The Surveillance, Epidemiology, and End Results (SEER) program, sponsored by the National Cancer Institute (NCI), is a system of population-based cancer registries that currently covers approximately 28% of the US population from geographically defined areas. In addition to reporting national cancer statistics on incidence and survival, the SEER registries serve as a platform for studies of cancer-related care and health disparities. As such there is considerable interest in treatment information for individuals diagnosed with cancer captured in the population-based registries. The SEER registries routinely collect data on the first course of cancer treatment including information on surgery, radiation therapy (RT), chemotherapy (CT), and hormone therapy (HT). Information on surgery and RT is reported in the publically available SEER dataset, although several studies have reported underascertainment of RT on the SEER data.1,2 NCI does not make data on CT and HT publically available due to concerns about the completeness of the information.
Persons in the SEER data who are Medicare eligible have been matched to their Medicare claims to create the linked SEER-Medicare data. The SEER-Medicare data include longitudinal claims, allowing for the identification of cancer treatments from Medicare claims for cancer patients appearing in the SEER data.3 Prior validation studies have shown that Medicare claims can accurately identify persons receiving RT1,4,5 and CT.6–10 Several studies have used Medicare claims to identify individuals who received HT11–13 although these claims have not been validated.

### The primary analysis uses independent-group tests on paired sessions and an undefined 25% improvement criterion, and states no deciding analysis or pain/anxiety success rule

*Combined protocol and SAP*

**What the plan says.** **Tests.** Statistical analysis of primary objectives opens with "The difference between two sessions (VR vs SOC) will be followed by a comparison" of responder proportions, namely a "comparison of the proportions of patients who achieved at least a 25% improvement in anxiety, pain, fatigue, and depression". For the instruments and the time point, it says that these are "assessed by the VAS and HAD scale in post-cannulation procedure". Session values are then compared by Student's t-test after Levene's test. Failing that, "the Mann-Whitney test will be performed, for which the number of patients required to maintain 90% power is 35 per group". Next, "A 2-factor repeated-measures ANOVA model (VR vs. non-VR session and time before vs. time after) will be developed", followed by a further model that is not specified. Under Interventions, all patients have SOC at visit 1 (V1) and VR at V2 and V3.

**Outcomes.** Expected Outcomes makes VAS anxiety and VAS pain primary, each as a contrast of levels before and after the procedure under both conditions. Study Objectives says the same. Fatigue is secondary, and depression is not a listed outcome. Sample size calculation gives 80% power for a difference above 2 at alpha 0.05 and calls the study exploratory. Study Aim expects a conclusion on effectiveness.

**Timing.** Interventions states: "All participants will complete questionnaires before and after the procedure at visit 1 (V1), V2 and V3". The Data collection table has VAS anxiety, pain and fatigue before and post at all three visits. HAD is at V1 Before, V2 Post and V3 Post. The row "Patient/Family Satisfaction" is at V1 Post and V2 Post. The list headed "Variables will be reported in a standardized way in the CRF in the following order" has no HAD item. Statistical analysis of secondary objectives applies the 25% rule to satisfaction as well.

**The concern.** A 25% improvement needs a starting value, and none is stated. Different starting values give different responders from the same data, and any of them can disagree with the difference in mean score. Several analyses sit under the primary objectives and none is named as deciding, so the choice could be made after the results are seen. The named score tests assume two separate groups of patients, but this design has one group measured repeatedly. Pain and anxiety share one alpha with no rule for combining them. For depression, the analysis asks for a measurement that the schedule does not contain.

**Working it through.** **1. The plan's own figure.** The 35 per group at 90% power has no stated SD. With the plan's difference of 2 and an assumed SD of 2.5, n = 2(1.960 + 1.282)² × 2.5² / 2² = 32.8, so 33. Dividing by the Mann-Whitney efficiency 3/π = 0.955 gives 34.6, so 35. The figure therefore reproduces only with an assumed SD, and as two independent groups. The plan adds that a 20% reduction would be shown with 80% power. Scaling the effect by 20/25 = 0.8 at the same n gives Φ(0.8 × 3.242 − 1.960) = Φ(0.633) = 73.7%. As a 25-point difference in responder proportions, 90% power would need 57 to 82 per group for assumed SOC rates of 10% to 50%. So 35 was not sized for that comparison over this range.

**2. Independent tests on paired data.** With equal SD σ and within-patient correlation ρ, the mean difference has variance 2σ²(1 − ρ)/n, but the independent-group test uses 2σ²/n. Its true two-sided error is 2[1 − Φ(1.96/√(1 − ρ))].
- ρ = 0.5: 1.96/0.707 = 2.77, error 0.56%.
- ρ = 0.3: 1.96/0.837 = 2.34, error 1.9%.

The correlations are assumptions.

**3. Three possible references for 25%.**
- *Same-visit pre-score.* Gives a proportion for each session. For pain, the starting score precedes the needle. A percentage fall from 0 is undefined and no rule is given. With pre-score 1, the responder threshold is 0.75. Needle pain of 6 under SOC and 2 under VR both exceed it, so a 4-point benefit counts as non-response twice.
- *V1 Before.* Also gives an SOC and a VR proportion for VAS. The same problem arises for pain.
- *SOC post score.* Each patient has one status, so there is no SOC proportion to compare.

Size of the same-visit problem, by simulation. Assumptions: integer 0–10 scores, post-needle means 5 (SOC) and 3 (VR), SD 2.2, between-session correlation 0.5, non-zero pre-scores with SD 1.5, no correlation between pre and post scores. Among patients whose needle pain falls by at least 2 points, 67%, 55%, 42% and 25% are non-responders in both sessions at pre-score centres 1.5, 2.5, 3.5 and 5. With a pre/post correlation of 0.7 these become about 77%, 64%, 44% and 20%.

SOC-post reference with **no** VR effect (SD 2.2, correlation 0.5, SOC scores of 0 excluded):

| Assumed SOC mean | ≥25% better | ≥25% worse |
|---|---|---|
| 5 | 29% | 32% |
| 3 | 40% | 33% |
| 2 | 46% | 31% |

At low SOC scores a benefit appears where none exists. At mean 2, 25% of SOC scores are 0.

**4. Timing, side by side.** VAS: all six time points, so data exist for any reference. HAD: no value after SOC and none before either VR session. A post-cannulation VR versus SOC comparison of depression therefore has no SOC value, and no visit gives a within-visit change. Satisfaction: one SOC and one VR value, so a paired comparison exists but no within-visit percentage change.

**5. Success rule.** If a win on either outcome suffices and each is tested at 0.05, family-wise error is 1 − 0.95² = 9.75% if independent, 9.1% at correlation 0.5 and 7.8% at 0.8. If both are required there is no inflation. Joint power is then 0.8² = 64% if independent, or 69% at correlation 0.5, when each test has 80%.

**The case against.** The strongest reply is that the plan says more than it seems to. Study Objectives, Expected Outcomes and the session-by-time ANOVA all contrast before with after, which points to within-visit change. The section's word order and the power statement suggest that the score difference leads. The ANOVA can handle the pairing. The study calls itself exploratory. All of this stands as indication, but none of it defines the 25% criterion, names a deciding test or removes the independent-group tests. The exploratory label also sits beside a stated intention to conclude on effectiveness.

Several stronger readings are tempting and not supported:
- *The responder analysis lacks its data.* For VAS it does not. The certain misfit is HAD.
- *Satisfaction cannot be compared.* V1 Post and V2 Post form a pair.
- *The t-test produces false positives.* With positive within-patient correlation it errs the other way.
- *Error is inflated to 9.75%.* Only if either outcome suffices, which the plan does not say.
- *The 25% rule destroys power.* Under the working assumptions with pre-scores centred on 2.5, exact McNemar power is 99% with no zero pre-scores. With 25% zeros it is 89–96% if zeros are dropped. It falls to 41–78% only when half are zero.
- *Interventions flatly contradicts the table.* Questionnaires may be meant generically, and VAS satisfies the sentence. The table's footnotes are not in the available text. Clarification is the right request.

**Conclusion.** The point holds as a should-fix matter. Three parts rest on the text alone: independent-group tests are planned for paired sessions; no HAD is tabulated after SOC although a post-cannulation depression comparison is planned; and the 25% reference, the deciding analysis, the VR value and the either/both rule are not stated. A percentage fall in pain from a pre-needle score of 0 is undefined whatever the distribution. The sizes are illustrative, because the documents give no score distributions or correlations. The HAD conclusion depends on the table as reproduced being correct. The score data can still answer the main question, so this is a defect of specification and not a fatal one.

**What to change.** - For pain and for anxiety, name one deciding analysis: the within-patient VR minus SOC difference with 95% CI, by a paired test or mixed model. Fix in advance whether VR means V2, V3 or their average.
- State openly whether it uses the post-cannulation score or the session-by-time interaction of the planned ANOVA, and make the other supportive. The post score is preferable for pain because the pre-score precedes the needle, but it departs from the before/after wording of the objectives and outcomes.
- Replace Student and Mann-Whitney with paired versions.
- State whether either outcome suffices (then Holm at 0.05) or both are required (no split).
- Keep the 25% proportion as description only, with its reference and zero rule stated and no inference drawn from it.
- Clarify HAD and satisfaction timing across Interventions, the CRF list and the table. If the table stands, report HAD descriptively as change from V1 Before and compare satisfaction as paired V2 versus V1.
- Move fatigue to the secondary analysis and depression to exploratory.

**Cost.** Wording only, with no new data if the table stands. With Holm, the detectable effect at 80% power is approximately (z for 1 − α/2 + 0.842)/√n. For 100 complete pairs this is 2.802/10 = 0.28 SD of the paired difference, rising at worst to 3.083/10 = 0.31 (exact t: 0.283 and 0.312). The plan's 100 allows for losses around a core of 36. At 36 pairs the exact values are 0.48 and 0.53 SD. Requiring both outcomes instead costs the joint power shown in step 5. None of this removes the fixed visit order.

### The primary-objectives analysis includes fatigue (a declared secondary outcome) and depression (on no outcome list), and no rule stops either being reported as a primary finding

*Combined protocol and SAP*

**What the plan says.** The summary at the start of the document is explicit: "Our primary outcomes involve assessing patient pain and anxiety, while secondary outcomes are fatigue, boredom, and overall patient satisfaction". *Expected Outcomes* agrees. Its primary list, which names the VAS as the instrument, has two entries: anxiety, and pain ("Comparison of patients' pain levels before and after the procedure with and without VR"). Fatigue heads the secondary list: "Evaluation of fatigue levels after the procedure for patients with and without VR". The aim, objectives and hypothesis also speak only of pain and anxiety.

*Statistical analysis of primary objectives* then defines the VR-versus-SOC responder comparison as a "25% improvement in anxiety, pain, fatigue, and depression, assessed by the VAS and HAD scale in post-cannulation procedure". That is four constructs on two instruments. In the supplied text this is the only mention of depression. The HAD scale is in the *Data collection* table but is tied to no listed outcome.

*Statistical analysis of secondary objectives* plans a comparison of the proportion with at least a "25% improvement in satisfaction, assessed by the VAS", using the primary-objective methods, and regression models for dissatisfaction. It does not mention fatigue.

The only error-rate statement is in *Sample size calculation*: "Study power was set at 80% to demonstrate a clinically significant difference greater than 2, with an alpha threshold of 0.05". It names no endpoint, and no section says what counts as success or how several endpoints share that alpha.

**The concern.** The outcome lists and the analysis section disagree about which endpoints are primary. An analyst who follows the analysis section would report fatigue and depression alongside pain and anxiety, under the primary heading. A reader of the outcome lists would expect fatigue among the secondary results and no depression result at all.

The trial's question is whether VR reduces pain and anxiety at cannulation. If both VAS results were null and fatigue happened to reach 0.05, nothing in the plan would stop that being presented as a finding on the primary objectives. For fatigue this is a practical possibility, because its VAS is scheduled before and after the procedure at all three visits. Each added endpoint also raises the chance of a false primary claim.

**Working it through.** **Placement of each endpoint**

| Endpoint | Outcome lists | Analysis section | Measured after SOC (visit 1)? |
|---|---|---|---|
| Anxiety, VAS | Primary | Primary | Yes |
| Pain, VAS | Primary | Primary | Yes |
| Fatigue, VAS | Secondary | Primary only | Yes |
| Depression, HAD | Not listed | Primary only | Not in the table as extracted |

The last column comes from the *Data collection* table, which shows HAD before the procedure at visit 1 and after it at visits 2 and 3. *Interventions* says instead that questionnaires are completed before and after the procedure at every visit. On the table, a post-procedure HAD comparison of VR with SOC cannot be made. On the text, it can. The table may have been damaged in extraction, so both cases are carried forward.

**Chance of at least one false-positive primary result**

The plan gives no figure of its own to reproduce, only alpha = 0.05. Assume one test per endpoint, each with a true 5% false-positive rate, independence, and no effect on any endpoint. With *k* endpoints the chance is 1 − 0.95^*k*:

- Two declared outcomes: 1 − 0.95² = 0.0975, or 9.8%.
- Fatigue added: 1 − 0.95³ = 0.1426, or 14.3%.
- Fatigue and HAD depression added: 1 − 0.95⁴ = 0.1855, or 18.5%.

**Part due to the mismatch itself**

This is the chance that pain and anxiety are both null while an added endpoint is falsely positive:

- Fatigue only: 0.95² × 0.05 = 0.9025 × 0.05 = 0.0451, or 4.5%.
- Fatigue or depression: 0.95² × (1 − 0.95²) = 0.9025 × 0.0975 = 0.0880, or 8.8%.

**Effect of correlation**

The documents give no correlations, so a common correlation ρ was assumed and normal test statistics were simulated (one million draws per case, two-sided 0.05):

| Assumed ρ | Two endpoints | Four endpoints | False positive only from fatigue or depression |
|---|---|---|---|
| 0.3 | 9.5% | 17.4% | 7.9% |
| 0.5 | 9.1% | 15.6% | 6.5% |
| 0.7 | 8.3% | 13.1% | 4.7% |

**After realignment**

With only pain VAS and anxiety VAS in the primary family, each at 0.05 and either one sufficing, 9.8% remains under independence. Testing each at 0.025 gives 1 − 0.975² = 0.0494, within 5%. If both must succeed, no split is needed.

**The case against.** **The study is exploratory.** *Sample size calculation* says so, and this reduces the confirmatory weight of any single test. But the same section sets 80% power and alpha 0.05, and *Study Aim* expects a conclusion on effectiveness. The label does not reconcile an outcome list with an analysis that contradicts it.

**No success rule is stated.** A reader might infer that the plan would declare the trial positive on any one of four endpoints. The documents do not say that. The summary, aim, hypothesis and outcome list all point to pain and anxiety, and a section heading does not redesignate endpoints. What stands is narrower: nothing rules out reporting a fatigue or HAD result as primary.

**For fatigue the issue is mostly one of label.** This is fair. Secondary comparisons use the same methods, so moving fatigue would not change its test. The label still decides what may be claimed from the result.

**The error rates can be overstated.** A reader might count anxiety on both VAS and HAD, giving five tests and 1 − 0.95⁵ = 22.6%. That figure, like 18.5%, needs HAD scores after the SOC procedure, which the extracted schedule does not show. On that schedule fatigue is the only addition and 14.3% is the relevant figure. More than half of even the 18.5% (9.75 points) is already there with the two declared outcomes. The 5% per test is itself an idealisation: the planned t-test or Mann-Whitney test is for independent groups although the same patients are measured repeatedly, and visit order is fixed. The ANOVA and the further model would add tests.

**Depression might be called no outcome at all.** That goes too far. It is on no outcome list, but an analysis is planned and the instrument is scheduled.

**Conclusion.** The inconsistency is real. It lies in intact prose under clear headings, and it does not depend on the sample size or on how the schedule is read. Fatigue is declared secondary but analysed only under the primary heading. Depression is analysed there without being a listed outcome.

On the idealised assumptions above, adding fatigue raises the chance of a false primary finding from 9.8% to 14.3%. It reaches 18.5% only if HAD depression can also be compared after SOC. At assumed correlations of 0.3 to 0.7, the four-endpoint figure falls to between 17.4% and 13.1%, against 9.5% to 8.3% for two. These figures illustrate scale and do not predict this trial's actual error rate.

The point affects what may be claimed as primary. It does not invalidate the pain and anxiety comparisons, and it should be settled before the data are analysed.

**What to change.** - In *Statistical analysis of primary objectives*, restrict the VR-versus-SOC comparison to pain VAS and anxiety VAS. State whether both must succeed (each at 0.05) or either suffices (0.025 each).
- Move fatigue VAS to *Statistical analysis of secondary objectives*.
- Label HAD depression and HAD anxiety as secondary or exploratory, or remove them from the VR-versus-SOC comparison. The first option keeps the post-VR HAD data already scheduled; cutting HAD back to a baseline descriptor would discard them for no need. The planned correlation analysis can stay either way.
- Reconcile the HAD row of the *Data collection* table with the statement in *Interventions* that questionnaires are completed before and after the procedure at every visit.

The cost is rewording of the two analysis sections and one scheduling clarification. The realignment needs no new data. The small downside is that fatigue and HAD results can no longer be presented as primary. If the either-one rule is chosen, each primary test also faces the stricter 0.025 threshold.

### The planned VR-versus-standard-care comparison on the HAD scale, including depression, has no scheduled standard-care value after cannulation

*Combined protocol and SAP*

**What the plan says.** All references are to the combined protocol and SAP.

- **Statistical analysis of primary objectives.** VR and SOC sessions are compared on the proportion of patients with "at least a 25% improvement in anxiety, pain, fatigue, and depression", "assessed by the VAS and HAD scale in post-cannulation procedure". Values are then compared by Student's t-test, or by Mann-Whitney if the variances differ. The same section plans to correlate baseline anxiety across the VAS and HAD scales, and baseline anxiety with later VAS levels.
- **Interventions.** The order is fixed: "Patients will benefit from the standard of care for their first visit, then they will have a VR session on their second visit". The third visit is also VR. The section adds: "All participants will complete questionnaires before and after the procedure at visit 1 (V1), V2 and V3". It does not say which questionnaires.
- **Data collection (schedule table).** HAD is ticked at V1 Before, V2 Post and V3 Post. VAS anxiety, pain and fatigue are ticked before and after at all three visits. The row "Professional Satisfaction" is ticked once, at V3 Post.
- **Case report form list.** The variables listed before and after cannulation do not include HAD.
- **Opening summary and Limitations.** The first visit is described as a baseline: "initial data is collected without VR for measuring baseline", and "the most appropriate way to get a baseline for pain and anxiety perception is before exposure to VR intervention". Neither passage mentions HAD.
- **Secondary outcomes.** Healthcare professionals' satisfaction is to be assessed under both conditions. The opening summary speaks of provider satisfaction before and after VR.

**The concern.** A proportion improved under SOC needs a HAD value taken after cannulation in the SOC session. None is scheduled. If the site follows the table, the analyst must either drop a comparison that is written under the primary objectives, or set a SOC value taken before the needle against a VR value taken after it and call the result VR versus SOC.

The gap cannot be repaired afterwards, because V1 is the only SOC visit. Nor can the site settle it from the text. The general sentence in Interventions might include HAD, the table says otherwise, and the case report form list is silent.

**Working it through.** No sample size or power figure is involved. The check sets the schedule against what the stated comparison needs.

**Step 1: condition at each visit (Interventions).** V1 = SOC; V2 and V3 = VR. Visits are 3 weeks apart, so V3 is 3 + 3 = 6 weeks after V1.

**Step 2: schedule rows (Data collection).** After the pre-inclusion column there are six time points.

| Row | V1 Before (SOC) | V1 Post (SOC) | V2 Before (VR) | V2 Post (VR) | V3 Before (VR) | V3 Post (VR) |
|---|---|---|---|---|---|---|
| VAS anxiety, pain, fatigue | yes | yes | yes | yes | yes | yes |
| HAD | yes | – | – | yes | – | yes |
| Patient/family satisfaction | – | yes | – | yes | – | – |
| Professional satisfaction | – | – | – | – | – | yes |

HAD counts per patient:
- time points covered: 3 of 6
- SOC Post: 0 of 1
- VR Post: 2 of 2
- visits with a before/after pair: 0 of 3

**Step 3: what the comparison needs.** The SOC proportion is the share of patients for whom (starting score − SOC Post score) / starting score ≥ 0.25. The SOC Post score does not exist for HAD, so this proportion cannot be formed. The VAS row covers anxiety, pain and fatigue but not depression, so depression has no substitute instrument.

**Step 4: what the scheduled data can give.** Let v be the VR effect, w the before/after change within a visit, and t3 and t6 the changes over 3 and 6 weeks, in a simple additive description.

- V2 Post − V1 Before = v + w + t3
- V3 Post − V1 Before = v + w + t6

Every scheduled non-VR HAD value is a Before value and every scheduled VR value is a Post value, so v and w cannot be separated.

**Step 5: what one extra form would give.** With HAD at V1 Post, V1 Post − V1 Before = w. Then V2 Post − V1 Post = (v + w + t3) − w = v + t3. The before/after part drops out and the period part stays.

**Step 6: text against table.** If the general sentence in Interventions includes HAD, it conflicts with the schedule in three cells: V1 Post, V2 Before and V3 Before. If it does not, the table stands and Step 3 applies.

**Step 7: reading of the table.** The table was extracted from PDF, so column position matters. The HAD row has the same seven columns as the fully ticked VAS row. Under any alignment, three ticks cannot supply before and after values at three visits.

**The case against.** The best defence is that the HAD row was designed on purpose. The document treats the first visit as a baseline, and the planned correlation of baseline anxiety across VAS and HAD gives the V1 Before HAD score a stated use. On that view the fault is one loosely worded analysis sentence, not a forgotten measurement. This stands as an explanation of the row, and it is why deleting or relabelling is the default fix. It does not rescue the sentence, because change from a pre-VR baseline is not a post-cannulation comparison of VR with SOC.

Activities are ongoing at NCI to further investigate the opportunity and benefit of using claims to supplement treatment data. The linkage of the SEER and Medicare data offers the opportunity to validate treatment reported on the SEER data, using Medicare claims as the gold standard. As an initial step, this analysis will evaluate the completeness and validity of SEER treatment data. We compared treatment data from SEER with Medicare claims for (1) CT among individuals diagnosed with bladder, female breast, colorectal, lung, ovarian, pancreas, and prostate cancer; (2) RT among individuals diagnosed with these cancers except ovarian; and (3) HT among individuals diagnosed with prostate cancer. The concordance of treatment between the 2 data sources was estimated across a number of covariates including cancer site, stage, sex, age, race/ethnicity, geographic location, and year of diagnosis. The sensitivity, specificity, positive predictive value (PPV), and negative predictive value (NPV) of SEER treatment variables were also estimated across the same covariates using Medicare claims as the gold standard.
The SEER-Medicare data used for this study included cases reported from 17 SEER cancer registries, with the exception of Alaska Natives. To augment available public use of SEER data, we were able to access internal NCI data that included information about CT and HT administration collected by the SEER registries. This internal information and publically available information on RT was used for comparison to Medicare treatment information.